Women (especially founders) face a 20% equity gap at work

“The research found that women make up 35% of equity-holding employees, but only hold 20% of equity. The gap gets more pronounced for female founders.”

We already know that there is a gender pay gap holding women back at work, but did you know that there is an equity gap too? For every dollar of equity a man holds in a company, women hold 47 cents, according to data of 180,000 employees across 6,000 companies compiled by Carta.

When you get equity at a company, you earn more than a paycheck, you also get a stake in a business that can secure your financial future. Unlike cash, equity is likely to increase in value over time. This is the bet that many early startup employees make: If I work at this new idea and our company gets bought or goes public, I can one day get rich overnight. But women are missing out on this opportunity. The research found that women make up 35% of equity-holding employees, but only hold 20% of equity. The gap gets more pronounced for female founders. They only own 39 cents for every dollar of equity a male founder earns. In total, women make up 33% of employees and founders in the workforce, but only hold 9% of equity.

Women only hold 20% of the employee equity value

What happened to all that equity value? In response to the research, the #Angels investment collective of six women suggests that the problem is a combination of factors. For one, female founders are more like to raise money at lower valuations and have to sacrifice a greater proportion of their company to investors, which dilutes their equity value. For another, women are less represented as investors — they make up 9% of venture capitalists, one study found — and are more likely to face industry bias overall.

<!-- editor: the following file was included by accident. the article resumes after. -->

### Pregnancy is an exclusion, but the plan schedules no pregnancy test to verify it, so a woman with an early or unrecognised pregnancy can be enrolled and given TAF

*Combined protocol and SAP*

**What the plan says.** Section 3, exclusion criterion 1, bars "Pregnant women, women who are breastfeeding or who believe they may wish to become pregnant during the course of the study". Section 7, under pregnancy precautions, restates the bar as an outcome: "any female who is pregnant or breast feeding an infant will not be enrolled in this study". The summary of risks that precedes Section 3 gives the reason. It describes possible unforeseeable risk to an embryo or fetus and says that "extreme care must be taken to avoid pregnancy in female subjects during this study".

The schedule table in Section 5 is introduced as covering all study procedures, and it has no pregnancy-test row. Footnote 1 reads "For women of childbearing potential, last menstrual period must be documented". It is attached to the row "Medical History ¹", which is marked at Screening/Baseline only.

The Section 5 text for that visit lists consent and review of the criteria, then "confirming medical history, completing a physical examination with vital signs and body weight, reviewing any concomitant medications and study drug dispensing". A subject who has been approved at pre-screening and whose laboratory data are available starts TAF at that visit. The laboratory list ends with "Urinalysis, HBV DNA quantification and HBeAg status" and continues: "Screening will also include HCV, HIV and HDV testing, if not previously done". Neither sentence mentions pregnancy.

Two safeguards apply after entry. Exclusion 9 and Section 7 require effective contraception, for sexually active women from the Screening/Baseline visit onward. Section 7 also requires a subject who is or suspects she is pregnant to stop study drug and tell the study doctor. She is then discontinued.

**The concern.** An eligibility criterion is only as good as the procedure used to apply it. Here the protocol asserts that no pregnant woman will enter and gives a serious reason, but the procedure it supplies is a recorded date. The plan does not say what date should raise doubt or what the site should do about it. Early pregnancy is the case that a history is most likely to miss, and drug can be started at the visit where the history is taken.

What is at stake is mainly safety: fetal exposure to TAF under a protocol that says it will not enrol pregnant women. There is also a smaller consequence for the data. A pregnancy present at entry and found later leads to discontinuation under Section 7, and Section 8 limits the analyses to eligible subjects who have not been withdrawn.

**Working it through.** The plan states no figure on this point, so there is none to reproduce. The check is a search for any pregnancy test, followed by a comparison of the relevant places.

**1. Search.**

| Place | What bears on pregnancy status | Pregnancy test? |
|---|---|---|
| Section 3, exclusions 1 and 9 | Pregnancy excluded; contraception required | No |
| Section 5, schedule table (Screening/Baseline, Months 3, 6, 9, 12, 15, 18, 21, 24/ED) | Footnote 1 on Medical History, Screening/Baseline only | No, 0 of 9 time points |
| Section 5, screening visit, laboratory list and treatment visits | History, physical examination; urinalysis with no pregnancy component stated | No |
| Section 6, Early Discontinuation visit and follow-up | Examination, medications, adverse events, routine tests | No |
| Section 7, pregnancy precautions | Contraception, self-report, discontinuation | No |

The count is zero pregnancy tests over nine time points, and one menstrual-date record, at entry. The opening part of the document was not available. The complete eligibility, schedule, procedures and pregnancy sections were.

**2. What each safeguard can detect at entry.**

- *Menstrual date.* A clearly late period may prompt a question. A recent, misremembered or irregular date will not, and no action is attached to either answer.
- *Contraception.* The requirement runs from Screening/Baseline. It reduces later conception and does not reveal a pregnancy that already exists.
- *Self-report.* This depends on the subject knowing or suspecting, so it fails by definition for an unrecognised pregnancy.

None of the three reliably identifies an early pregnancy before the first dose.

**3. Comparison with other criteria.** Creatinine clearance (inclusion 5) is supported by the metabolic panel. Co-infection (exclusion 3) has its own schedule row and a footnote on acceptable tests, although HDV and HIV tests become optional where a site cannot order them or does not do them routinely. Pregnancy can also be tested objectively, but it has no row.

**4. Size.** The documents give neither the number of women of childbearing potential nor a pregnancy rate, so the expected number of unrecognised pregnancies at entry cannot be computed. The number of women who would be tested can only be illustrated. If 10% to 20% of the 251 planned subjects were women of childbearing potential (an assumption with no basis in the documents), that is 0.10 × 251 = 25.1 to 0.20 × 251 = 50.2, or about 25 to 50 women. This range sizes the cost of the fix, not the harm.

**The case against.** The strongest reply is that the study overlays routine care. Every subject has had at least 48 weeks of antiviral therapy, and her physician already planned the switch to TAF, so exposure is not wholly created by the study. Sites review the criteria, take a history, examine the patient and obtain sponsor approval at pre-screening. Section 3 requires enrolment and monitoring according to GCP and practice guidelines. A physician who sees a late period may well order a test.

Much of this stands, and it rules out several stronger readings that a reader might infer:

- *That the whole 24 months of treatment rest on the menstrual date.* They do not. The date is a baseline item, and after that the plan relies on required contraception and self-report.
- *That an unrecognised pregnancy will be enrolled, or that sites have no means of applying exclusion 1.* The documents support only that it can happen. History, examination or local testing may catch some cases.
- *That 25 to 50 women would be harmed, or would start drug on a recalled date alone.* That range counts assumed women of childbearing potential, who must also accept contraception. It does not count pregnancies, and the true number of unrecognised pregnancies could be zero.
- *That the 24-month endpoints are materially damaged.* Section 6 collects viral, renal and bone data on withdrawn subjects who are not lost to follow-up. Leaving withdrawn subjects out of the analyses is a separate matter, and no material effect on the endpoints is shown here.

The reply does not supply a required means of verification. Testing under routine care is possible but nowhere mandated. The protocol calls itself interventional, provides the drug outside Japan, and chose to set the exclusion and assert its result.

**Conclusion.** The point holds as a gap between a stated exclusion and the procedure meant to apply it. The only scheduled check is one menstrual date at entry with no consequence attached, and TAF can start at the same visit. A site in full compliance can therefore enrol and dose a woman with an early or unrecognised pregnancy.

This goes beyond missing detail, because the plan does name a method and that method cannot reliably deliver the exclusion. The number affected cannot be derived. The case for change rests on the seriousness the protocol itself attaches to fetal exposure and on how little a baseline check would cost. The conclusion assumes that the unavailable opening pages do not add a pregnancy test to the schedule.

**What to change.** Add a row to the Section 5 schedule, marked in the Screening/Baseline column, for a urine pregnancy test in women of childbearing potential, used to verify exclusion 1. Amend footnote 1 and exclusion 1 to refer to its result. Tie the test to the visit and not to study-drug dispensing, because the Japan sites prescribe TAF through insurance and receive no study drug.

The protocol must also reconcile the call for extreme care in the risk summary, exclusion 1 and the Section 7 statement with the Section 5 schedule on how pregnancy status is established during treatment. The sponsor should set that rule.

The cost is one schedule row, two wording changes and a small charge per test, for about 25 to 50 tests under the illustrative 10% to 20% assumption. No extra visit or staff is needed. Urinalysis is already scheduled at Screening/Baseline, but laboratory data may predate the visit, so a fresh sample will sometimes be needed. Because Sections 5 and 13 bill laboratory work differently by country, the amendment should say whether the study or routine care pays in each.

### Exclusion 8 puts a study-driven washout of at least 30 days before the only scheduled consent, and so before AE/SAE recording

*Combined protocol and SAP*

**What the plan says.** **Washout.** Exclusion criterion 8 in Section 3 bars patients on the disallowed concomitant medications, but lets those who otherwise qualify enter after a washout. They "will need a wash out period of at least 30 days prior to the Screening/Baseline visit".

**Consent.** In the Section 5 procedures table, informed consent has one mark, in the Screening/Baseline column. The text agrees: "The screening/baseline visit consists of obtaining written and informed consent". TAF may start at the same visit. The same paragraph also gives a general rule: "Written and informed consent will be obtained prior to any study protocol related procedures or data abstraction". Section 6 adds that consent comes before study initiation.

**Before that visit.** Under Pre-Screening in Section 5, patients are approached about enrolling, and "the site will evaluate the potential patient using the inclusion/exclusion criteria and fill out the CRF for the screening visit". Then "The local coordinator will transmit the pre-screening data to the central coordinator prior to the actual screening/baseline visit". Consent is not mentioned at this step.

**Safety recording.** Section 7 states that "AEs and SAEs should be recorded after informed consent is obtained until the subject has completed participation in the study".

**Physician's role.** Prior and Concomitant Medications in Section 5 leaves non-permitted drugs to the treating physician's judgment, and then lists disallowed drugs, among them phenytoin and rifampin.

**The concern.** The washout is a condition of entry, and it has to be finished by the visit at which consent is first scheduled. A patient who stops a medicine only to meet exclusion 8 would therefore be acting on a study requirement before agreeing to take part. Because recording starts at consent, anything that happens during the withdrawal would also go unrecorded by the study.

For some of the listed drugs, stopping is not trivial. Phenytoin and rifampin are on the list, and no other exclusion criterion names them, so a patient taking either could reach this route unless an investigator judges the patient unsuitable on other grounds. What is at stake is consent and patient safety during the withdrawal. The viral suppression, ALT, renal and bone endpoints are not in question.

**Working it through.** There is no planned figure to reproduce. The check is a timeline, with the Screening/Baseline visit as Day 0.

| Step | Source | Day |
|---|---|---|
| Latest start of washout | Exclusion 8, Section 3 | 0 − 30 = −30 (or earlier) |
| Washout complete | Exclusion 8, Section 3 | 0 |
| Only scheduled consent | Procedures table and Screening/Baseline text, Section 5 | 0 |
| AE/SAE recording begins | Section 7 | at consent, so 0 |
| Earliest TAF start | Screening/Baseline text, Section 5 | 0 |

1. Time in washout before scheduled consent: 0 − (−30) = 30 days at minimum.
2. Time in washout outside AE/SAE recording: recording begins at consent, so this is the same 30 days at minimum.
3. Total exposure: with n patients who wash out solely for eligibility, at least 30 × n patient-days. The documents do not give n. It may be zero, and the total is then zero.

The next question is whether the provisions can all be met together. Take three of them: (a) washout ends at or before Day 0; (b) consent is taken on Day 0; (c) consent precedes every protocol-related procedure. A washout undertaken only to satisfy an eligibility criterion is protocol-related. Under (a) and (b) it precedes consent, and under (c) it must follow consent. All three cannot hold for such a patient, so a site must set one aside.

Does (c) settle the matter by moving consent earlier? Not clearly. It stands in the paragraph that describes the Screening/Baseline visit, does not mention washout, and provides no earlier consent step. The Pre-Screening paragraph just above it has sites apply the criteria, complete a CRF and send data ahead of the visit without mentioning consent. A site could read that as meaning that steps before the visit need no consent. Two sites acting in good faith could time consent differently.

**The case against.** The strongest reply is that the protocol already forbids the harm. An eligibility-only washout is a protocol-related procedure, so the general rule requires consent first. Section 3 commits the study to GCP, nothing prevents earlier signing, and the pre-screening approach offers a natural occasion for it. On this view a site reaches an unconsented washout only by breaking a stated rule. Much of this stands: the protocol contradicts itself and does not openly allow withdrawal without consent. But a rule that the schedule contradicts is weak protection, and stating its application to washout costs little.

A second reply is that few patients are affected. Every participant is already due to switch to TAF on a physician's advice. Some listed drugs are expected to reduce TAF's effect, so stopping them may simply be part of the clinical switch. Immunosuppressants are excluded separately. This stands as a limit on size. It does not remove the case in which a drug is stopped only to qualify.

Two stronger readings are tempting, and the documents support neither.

This bias creeps into decision-making. One study on Swedish venture capitalists found that investors would be more likely to question a woman’s entrepreneurship knowledge than a male entrepreneur. Men in business were more likely to get the benefit of the doubt. A male entrepreneur would get described optimistically as “young and promising” while a woman got the tepid response of “young, but experienced.”

For women to get more ownership of the businesses they help build, #Angels suggests that closing the capitalization table gap needs to become a priority for leaders. Their advice to founders and CEOS? Include and develop women from the beginning of a company’s story. “Raise money from women investors. Hire women from day one. Compensate men and women equally when in similar roles. And focus on women of color, especially URMs [underrepresented minorities], in all these areas as they face even higher barriers in our industry,” the group suggests.

Monica Torres|is a reporter for Ladders and can be reached at mtorres@theladders.com.